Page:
If keeping windows open at night exposes you to too much outside noise, block it out with silicone ear plugs or high-tech ear plugs, or mask it with white or pink noise using a small fan, a white noise machine, or SleepPhones.

Manage Your Exposure to Sunlight

Daily exposure to bright light helps keep sleep regular—but not if the exposure comes early in the morning or at night. Sunlight that awakens you at 5 a.m. or keeps you up past your normal bedtime may shorten your summer nights, depriving you of the full amount of sleep you need. If you’re sensitive to light,

  • Install light-blocking shades, curtains, and skylight covers on bedroom windows.
  • Purchase a lightweight eye mask for use during sleep.
  • Wear sunglasses if you’re outside in the evening.
  • At home, lower shades and curtains by 8:30 or 9 p.m. even if it’s still light outside, and start your bedtime routine at the same time as you do in other seasons.
  • Avoid devices with a screens in the hour leading up to bedtime.

Reduce Stress

If circulating stress hormones are an issue during the summertime (or if for any reason you’re feeling stress), then kicking back and relaxing, typical in the summer, is not necessarily going to be a dependable path to sound sleep. To reduce stress and sleep better, find a way to make regular aerobic exercise part of your day despite the heat:

  • Do the outdoor sport of your choice—walking, jogging, bicycling—early in the morning or early in the evening. Mall-walking may not be very sexy, but it sure beats walking in 100-degree heat.
  • Buy a seasonal membership in a gym or recreation center, where you can work out in air conditioning.
  • Take up swimming.

A woman recently wrote me wondering if the allergies she normally experiences late in April could trigger seasonal insomnia. I couldn’t find any information on this. But insomnia that routinely occurs at certain times of year is probably triggered by environmental or situational factors. Figuring out what the triggers are is the first step to finding a remedy.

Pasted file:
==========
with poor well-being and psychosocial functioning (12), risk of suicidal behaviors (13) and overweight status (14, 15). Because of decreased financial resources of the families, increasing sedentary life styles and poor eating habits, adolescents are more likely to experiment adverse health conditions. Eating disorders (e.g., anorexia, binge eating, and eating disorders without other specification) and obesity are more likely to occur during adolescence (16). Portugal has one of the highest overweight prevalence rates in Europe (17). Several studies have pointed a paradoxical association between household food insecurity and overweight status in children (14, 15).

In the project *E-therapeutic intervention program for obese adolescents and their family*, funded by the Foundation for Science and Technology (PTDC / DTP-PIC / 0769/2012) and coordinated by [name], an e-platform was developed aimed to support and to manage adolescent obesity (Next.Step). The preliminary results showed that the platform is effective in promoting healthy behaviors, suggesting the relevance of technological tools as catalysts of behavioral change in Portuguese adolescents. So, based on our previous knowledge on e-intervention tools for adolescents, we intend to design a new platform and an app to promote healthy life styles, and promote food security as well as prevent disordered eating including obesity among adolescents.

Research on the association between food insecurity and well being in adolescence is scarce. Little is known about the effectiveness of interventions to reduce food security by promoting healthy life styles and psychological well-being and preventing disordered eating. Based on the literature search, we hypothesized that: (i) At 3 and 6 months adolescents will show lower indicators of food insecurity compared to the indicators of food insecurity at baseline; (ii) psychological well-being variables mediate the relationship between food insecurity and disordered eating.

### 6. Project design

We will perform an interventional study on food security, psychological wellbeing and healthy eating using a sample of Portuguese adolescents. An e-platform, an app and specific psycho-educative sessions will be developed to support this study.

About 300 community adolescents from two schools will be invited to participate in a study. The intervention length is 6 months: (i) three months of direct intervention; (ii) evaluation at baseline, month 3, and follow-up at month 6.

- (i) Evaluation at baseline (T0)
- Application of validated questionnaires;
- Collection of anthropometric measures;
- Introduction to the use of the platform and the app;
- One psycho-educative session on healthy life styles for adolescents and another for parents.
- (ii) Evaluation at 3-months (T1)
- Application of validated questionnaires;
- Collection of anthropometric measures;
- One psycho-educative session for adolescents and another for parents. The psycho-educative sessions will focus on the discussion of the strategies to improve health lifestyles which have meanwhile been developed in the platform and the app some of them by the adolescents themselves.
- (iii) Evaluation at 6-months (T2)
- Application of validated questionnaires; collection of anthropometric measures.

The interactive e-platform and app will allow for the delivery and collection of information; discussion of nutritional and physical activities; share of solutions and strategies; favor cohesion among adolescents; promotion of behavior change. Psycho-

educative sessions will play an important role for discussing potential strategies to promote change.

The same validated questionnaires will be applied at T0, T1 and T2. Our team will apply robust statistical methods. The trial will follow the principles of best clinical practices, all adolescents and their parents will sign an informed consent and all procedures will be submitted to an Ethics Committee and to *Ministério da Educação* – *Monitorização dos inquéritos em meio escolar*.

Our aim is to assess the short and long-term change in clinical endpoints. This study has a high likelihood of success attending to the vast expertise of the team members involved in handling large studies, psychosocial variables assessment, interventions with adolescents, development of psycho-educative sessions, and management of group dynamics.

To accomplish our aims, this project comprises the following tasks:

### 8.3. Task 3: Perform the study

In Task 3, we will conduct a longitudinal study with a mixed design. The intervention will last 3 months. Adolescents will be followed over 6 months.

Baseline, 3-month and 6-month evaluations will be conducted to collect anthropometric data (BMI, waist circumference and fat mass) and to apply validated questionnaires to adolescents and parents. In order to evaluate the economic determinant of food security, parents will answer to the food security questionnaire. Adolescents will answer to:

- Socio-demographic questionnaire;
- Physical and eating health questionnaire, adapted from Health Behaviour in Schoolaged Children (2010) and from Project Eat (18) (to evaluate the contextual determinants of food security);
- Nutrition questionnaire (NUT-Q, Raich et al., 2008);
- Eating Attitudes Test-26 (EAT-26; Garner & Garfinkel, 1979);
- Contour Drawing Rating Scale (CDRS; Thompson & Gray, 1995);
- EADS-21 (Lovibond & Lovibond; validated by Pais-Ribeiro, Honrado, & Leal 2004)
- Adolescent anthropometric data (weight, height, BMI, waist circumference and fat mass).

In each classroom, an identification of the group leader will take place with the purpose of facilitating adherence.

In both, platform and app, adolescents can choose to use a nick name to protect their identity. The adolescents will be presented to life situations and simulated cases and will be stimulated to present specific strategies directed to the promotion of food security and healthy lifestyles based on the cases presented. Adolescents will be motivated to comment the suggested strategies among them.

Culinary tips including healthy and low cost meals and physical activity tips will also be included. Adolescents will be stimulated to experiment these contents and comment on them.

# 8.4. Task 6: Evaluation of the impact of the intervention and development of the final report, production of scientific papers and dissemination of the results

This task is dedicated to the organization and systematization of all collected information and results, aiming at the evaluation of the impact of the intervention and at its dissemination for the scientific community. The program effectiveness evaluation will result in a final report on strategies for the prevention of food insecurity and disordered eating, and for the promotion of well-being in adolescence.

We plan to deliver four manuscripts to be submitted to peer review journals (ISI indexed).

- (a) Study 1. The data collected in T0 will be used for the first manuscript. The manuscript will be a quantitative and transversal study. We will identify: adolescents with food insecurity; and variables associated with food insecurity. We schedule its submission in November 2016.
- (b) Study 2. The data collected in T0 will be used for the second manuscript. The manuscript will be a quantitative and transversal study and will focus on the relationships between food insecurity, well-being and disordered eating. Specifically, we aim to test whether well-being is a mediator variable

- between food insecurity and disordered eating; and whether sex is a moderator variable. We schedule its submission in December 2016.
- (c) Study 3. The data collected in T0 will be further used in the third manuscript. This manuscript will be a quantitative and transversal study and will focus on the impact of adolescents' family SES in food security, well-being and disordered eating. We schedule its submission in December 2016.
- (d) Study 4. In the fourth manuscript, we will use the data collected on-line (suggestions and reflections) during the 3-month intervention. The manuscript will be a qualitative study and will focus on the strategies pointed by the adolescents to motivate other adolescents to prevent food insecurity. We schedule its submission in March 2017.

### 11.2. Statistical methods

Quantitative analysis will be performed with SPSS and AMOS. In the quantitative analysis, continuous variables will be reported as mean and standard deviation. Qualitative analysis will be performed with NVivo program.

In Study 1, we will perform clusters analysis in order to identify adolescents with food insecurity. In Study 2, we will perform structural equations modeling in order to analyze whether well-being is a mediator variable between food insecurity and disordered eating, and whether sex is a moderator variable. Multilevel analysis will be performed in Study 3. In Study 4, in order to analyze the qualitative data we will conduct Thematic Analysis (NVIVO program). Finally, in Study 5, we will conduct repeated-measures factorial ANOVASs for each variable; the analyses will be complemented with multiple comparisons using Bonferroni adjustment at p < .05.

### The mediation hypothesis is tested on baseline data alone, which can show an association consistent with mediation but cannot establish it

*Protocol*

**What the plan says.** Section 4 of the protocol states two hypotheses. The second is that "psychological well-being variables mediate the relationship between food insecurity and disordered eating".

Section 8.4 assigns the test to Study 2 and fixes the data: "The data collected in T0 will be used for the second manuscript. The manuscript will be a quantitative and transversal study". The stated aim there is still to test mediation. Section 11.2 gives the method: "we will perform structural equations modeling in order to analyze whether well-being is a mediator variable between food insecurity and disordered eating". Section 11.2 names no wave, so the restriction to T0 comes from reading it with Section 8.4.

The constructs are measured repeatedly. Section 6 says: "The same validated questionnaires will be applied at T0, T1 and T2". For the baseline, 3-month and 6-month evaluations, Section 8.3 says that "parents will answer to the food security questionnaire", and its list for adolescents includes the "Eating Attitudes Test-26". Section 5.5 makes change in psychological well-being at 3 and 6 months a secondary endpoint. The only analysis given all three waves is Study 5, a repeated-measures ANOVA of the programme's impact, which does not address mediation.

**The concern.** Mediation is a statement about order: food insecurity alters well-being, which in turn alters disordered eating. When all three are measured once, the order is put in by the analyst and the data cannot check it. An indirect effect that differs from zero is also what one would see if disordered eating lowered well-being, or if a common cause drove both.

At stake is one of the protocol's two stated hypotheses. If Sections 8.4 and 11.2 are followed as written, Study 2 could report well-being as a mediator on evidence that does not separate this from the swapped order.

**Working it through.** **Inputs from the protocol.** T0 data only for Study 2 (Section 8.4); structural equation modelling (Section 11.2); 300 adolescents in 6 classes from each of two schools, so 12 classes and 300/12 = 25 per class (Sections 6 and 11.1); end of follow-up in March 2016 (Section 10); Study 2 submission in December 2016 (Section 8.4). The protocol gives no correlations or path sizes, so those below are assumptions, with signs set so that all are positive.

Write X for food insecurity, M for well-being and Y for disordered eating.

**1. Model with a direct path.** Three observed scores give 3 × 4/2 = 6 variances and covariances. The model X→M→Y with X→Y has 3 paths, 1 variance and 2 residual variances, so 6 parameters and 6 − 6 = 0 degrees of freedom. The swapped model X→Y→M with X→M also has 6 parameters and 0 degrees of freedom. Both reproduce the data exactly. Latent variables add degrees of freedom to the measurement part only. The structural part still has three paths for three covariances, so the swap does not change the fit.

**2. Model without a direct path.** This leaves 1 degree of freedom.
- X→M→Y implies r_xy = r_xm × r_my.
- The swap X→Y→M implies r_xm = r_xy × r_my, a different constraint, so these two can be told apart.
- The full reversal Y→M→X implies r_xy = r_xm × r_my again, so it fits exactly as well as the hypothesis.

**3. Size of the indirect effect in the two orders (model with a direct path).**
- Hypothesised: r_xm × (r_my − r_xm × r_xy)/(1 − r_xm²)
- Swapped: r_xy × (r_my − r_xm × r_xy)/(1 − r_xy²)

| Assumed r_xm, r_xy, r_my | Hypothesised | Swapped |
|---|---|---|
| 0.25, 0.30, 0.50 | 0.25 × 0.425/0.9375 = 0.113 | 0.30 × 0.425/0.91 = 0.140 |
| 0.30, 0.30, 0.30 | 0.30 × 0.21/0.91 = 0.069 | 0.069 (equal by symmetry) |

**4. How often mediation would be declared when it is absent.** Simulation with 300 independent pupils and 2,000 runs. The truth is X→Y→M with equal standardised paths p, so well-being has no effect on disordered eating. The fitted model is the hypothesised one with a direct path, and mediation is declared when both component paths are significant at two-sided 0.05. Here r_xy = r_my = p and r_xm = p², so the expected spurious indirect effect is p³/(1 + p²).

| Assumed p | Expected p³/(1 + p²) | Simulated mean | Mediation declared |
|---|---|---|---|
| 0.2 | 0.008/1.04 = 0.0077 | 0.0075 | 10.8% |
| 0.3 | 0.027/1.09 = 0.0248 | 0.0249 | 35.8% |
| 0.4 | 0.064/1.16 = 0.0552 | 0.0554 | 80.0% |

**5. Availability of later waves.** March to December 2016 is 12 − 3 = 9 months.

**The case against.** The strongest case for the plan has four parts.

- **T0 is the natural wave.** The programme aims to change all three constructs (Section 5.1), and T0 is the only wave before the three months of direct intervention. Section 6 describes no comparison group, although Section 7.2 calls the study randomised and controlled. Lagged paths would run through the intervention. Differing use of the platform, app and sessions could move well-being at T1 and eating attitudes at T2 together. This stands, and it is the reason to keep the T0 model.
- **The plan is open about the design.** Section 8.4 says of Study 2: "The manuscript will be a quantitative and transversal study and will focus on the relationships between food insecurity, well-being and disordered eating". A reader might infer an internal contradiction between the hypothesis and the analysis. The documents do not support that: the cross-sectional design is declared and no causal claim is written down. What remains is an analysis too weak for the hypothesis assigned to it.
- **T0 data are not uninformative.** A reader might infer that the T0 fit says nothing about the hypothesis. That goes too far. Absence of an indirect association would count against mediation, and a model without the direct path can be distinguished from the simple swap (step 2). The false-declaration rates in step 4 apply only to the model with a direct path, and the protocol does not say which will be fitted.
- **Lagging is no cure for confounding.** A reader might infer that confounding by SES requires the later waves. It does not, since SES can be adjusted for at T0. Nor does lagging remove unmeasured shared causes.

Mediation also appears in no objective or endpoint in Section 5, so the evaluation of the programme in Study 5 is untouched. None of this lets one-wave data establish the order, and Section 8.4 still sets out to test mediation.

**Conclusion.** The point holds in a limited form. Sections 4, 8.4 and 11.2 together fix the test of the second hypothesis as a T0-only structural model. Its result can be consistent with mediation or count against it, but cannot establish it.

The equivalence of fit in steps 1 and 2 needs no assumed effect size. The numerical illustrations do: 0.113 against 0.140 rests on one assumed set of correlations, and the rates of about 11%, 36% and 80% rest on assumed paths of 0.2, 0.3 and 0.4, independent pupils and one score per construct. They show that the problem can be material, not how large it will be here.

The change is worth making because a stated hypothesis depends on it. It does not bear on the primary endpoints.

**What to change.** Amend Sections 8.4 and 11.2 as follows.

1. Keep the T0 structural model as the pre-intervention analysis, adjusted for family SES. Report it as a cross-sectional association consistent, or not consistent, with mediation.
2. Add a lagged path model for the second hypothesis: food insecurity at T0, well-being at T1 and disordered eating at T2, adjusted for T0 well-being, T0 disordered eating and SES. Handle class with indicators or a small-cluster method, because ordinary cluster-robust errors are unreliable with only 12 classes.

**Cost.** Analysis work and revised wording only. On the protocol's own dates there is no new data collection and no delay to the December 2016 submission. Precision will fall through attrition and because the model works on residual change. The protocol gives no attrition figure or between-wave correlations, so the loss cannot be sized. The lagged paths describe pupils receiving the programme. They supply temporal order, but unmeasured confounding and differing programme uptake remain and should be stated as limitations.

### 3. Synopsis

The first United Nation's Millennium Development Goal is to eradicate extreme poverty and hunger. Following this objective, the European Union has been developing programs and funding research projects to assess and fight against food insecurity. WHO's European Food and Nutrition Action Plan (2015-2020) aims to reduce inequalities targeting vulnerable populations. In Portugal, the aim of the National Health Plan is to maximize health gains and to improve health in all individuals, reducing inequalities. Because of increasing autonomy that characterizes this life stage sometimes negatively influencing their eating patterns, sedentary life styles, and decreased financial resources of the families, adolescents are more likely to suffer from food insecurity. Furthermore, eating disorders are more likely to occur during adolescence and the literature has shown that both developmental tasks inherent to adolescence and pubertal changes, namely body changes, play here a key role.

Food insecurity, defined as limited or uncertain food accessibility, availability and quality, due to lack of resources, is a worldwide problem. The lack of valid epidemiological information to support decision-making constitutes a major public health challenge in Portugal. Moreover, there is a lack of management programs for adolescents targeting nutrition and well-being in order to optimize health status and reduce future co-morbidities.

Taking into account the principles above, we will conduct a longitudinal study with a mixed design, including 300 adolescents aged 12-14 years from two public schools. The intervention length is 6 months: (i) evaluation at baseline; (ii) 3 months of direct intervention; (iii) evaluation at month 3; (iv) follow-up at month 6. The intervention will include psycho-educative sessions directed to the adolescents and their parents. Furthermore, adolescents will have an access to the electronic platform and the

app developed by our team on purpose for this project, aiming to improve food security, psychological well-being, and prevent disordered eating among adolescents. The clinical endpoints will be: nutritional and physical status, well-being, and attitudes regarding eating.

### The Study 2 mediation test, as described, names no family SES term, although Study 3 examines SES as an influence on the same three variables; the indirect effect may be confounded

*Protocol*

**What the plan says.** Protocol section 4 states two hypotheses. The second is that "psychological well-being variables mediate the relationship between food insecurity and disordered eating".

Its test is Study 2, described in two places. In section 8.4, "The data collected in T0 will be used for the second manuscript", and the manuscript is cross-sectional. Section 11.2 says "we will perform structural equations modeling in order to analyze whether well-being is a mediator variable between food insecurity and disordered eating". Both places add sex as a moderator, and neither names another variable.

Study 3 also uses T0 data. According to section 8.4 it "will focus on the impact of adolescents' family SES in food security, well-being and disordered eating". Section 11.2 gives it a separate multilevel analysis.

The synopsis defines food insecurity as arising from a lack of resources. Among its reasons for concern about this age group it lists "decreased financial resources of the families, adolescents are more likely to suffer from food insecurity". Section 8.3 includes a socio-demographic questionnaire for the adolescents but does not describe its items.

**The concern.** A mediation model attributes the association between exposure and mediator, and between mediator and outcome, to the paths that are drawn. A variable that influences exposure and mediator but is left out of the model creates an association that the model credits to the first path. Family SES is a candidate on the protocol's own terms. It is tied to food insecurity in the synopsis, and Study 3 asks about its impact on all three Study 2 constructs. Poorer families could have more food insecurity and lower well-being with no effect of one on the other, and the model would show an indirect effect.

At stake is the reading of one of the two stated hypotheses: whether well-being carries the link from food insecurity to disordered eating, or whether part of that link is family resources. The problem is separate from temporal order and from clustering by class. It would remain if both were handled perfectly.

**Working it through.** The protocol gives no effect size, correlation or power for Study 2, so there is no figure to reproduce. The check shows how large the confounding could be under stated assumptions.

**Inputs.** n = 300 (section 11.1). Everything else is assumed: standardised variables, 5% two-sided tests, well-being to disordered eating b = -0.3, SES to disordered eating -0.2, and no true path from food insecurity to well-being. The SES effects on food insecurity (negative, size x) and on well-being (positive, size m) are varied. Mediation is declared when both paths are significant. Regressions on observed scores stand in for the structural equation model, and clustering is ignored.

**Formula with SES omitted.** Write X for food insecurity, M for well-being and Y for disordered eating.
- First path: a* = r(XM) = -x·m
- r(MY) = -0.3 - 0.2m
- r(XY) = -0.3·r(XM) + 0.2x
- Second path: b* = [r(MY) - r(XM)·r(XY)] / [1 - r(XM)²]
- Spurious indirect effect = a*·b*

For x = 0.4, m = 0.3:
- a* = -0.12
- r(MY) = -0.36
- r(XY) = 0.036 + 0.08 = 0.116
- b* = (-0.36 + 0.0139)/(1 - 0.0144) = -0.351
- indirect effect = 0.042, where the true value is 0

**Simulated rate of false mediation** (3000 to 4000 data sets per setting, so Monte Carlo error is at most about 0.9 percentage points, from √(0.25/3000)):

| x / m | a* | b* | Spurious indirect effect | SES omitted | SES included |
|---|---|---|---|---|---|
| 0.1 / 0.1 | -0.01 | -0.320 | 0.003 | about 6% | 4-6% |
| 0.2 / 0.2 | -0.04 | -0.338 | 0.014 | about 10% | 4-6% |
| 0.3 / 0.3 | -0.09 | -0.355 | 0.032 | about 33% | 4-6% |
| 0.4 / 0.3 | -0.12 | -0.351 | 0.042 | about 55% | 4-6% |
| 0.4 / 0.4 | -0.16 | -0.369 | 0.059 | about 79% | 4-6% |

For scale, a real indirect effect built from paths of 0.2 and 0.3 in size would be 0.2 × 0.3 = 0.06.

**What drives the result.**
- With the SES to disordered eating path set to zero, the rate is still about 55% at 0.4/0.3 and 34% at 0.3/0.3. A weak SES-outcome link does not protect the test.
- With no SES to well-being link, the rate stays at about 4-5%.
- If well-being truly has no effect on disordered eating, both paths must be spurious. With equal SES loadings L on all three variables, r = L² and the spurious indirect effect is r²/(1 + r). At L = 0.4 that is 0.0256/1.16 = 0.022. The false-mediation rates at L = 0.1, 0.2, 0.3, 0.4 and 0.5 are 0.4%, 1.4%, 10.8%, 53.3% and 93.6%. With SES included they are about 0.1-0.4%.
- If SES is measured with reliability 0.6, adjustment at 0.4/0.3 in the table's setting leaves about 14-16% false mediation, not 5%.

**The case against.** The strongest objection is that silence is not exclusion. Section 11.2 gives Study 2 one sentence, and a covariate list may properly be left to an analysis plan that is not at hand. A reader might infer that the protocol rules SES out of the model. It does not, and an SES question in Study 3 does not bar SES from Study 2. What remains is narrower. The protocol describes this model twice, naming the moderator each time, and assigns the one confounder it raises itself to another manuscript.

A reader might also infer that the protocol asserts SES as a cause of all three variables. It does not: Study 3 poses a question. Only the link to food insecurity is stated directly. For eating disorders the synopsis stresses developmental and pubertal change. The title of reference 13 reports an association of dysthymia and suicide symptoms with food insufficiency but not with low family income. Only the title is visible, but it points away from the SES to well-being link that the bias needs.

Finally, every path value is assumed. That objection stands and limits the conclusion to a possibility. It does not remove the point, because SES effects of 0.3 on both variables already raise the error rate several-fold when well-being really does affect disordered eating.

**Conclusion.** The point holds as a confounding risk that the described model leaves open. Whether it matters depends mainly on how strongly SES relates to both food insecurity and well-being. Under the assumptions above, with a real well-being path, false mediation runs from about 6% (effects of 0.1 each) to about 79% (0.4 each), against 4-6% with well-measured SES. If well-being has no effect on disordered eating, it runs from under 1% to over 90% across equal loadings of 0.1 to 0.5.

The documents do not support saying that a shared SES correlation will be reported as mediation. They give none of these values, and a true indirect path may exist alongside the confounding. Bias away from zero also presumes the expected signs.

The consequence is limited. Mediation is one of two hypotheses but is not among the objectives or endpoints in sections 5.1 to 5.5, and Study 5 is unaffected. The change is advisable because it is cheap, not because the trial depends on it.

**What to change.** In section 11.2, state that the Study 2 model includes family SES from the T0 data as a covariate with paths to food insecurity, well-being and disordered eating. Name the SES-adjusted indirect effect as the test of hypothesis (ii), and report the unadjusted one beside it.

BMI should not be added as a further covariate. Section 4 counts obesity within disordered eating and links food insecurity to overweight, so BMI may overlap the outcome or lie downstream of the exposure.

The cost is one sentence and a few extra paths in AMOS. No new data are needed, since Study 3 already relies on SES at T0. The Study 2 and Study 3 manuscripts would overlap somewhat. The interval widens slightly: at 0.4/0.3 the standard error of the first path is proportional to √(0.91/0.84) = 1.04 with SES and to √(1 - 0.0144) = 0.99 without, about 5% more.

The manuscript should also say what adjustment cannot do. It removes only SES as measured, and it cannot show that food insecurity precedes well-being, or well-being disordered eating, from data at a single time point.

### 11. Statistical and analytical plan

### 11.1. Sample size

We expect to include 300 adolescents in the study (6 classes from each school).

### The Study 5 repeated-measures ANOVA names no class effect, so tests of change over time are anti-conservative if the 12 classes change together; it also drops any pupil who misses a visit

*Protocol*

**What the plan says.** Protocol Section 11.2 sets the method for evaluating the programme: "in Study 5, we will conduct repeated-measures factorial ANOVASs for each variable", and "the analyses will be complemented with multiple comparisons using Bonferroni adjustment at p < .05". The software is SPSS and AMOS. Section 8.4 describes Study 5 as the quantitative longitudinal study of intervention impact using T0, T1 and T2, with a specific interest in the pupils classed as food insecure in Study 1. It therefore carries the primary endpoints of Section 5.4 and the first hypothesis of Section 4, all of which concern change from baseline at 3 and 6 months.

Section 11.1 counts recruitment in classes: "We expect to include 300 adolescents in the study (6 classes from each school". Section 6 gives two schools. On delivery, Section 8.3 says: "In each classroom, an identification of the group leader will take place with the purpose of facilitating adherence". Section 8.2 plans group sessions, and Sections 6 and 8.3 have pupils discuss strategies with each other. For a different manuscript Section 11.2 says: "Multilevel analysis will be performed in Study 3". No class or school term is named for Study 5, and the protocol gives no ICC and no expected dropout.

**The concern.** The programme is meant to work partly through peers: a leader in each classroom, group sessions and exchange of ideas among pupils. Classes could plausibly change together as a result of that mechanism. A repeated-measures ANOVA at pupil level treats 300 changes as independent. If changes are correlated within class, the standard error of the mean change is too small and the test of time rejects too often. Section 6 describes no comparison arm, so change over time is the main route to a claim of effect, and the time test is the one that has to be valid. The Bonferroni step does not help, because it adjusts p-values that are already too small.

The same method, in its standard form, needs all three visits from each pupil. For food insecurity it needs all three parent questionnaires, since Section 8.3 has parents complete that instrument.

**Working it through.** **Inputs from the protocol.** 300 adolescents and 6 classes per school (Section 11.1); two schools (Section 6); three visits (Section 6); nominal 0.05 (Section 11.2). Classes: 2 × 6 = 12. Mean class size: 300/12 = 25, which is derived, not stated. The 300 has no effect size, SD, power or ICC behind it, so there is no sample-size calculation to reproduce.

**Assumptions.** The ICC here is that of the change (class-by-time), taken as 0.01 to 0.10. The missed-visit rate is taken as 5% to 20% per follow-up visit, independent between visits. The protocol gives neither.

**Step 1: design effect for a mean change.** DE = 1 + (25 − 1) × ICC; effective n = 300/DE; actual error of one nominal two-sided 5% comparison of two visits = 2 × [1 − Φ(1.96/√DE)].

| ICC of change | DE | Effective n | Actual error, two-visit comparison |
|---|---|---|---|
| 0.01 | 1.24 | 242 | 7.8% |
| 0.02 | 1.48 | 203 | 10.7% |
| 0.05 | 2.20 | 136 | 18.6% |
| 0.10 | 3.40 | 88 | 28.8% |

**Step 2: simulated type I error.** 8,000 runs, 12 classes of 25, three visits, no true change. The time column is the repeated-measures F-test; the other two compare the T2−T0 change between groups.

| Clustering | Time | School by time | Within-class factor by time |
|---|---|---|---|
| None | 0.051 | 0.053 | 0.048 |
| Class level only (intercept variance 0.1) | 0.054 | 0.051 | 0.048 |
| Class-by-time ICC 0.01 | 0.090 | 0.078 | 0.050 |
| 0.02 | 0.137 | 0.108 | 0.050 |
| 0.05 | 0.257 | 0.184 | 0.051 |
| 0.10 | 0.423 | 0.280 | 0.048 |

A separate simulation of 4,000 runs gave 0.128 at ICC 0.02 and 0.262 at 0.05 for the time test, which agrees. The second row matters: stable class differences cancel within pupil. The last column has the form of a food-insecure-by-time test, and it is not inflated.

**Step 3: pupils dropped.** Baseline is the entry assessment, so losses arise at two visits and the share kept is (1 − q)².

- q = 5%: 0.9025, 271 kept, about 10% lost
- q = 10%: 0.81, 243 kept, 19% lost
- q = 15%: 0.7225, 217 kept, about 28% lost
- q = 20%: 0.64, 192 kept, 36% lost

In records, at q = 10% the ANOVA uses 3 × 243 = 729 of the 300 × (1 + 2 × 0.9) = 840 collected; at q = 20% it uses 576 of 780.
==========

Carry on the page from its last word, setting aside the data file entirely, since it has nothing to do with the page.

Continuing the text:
Anniversary Book Giveaway Marks Change in Blog

It’s time for a couple of announcements: The Savvy Insomniac came out four years ago today and we’re giving away 10 copies of the book to mark the occasion. Read on to find out how to get one yourself!

Announcement No. 2: I’ve been blogging weekly about insomnia for five years and now, starting in October, I’ll be posting once a month. I’m as committed as ever to offering news and perspective on issues related to sleep and insomnia. But other projects are calling and taking more time.

Here are the giveaway details. After that, a summary of popular blog topics you’ll hear more about in the future.

Still blogging about insomnia—now, once a month

It’s time for a couple of announcements: The Savvy Insomniac came out four years ago today and we’re giving away 10 copies of the book to mark the occasion. Read on to find out how to get one yourself!

Announcement No. 2: I’ve been blogging weekly about insomnia for five years and now, starting in October, I’ll be posting once a month. I’m as committed as ever to offering news and perspective on issues related to sleep and insomnia. But other projects are calling and taking more time.

Here are the giveaway details. After that, a summary of popular blog topics you’ll hear more about in the future.